The foundational tenant of the SEC mission is to protect investors, including investors in dark OTC small caps. Many microcap companies had little choice and ceased filing with the SEC because it was just too expensive to remain public with no offsetting benefits. Retail shareholders often remain in these dark companies, but institutions usually hit the sell button. These companies often become 'trade-by-appointment' securities over time as most large investors lose interest. These companies often have small floats with large insider ownership, and that illiquidity often creates real bargains.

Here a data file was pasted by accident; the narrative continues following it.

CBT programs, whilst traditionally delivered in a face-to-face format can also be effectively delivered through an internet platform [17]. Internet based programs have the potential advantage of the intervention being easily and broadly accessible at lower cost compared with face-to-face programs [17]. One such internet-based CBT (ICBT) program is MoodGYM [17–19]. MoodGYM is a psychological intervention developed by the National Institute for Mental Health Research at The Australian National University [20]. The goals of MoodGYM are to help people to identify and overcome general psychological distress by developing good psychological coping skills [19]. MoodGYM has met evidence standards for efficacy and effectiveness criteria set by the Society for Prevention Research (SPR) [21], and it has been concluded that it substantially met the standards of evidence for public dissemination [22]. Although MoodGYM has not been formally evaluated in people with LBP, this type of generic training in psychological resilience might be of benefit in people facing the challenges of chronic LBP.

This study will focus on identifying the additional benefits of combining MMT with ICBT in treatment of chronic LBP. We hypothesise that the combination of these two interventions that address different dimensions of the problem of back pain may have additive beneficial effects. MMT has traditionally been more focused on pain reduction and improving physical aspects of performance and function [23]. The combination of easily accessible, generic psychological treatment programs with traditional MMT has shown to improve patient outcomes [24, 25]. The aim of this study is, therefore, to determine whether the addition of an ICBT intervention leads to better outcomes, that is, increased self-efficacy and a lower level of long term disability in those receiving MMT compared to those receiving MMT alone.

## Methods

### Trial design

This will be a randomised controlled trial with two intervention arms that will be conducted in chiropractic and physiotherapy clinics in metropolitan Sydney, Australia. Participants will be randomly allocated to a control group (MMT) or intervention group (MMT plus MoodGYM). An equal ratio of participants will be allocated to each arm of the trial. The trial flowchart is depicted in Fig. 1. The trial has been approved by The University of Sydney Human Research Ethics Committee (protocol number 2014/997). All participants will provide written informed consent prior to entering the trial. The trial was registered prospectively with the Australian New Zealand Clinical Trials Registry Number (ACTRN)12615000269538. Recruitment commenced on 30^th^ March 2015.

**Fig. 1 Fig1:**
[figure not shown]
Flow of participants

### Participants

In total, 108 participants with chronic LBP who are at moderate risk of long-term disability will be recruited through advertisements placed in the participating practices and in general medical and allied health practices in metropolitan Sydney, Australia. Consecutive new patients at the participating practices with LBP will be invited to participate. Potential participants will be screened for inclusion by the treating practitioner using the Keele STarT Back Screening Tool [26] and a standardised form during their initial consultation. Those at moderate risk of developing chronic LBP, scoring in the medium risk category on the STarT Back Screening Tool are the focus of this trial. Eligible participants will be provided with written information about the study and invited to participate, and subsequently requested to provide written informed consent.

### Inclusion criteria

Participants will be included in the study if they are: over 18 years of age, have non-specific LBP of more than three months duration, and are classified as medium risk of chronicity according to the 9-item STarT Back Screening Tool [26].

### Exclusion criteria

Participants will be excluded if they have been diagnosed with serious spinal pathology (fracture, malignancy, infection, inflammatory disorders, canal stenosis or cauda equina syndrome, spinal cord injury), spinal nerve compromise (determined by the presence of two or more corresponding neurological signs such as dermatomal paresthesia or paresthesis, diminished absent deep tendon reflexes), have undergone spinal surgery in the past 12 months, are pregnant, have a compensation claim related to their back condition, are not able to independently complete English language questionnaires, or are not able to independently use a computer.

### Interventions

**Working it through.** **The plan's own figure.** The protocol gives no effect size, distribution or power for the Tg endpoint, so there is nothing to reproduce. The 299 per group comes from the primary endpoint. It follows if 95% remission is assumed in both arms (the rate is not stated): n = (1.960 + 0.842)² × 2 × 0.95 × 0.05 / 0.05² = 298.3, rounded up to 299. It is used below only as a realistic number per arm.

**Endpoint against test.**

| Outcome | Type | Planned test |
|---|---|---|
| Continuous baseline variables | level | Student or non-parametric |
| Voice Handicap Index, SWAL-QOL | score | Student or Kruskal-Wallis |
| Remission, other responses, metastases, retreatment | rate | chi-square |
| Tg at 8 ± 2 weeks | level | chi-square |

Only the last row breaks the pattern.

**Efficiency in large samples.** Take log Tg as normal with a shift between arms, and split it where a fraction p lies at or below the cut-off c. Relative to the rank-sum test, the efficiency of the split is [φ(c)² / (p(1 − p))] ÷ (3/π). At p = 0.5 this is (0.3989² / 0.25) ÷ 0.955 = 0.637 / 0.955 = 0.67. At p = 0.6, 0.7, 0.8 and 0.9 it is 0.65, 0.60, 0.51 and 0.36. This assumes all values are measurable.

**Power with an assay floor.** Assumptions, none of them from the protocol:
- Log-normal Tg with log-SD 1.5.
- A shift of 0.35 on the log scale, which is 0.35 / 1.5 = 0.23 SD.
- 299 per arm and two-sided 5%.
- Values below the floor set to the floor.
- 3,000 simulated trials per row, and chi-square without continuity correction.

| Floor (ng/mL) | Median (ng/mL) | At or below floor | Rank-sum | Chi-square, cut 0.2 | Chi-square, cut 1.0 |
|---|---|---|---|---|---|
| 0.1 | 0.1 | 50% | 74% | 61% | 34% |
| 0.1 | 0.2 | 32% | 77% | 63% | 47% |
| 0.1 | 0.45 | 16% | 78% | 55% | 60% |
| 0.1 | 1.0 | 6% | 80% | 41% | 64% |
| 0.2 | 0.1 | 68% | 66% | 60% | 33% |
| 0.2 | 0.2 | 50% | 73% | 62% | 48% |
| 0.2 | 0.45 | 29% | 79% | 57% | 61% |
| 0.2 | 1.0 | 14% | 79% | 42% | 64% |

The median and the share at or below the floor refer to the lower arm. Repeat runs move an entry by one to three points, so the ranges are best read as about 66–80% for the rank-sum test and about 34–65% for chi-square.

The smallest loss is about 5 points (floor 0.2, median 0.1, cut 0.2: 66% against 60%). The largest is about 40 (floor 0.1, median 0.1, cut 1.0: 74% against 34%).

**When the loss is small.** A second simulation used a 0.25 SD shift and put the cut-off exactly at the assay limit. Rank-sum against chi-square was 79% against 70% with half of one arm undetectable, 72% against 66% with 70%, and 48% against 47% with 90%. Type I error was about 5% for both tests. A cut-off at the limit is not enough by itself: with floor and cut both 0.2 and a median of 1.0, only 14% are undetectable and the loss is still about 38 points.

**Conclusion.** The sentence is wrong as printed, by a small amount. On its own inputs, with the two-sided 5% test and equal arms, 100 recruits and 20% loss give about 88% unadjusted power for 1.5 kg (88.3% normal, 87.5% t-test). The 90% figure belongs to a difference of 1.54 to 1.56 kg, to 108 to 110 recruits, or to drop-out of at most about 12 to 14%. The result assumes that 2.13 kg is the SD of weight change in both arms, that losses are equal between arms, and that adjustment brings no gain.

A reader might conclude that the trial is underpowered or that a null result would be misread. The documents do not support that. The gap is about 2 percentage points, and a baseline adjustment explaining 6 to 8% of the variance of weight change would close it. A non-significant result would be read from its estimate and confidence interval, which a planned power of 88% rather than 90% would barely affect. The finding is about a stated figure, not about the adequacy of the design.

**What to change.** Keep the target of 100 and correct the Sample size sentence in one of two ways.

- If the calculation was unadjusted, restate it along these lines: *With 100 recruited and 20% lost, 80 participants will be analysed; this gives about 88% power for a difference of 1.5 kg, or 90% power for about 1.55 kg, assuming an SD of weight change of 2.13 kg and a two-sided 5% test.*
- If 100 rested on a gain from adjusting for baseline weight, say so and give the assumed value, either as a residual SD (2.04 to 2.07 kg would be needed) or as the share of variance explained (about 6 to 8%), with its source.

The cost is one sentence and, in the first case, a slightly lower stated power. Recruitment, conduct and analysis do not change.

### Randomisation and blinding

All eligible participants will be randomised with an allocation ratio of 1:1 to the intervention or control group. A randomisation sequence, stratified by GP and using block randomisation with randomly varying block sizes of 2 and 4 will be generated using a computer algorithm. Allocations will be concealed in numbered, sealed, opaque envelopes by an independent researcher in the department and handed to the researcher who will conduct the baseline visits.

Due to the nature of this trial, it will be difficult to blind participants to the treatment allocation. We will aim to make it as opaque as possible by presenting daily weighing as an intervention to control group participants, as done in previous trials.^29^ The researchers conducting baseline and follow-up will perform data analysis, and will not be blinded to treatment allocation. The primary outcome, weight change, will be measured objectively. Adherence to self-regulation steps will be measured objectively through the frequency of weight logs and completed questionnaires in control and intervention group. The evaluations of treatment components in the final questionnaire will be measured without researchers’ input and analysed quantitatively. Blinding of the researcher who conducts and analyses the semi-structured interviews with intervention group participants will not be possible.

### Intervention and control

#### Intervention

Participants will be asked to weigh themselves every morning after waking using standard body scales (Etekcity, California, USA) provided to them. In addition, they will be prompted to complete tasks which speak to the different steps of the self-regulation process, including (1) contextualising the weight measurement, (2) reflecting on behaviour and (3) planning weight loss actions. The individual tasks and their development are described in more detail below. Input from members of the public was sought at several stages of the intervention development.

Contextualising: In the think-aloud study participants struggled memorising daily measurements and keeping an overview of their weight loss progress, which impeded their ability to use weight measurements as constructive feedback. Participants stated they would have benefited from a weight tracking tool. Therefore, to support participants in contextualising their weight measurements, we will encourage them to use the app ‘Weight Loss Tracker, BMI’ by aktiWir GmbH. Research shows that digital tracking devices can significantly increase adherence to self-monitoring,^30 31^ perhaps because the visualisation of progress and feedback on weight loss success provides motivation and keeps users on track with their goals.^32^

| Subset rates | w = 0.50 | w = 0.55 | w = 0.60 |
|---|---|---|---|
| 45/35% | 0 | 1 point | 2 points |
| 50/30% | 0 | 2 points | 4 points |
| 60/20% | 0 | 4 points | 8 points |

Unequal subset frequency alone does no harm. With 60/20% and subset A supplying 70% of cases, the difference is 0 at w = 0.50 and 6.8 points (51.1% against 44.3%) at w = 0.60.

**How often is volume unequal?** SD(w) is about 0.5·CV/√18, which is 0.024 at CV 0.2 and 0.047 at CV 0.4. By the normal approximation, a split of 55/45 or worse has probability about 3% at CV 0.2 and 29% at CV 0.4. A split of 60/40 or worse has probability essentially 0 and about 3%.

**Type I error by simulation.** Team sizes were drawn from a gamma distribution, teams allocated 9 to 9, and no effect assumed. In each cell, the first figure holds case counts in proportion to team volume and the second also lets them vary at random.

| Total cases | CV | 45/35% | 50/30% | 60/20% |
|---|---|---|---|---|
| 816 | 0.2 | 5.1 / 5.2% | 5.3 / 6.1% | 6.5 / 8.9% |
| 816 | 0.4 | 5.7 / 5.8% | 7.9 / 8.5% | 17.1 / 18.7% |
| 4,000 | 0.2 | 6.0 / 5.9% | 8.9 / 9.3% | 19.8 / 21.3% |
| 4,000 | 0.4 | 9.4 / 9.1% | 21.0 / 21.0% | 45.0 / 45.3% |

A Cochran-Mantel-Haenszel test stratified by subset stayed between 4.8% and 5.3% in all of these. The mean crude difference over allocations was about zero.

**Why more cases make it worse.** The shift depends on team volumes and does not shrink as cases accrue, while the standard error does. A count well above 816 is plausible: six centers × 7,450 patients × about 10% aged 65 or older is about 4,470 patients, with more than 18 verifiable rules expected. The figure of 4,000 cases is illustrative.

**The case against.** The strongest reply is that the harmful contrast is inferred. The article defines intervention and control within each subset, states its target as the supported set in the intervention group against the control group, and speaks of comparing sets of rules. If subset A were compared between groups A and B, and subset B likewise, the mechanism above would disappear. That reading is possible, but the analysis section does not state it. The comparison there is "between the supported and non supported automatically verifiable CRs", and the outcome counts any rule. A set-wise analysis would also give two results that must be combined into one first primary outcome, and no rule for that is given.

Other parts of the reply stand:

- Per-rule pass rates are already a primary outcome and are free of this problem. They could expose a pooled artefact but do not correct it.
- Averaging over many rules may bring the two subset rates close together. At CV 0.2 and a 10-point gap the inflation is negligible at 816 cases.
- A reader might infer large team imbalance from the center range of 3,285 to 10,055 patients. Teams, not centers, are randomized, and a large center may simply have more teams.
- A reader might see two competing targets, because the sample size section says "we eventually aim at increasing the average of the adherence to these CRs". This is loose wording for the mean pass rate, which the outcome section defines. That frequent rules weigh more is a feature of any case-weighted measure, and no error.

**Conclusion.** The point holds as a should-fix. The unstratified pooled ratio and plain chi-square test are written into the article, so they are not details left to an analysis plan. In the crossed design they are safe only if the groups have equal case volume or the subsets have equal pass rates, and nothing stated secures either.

Professor Roger Ibbotson studied stock returns back to 1972 and updated it to 2015 and proved thinly-traded stocks beat highly liquid ones of equal market values.  Ibbotson believed that liquidity is an actual "investment style" and is a far more effective predictor of returns than the more conventional factors. Specifically, the equities that produced the best returns during the period were less liquid small-caps that attract distinctively less trading interest. These companies generated a remarkable 18% annual return over four decades.  He also believes that less liquid is less risky, which is not what most investors believe.  Investors pay up for liquidity and popular stocks, which of course is reflected in future lower returns.   With respect to illiquidity, the mother lode of such stocks are OTC-traded, as it's not rare to see some stocks trade just a few times a month or even just a few times a year.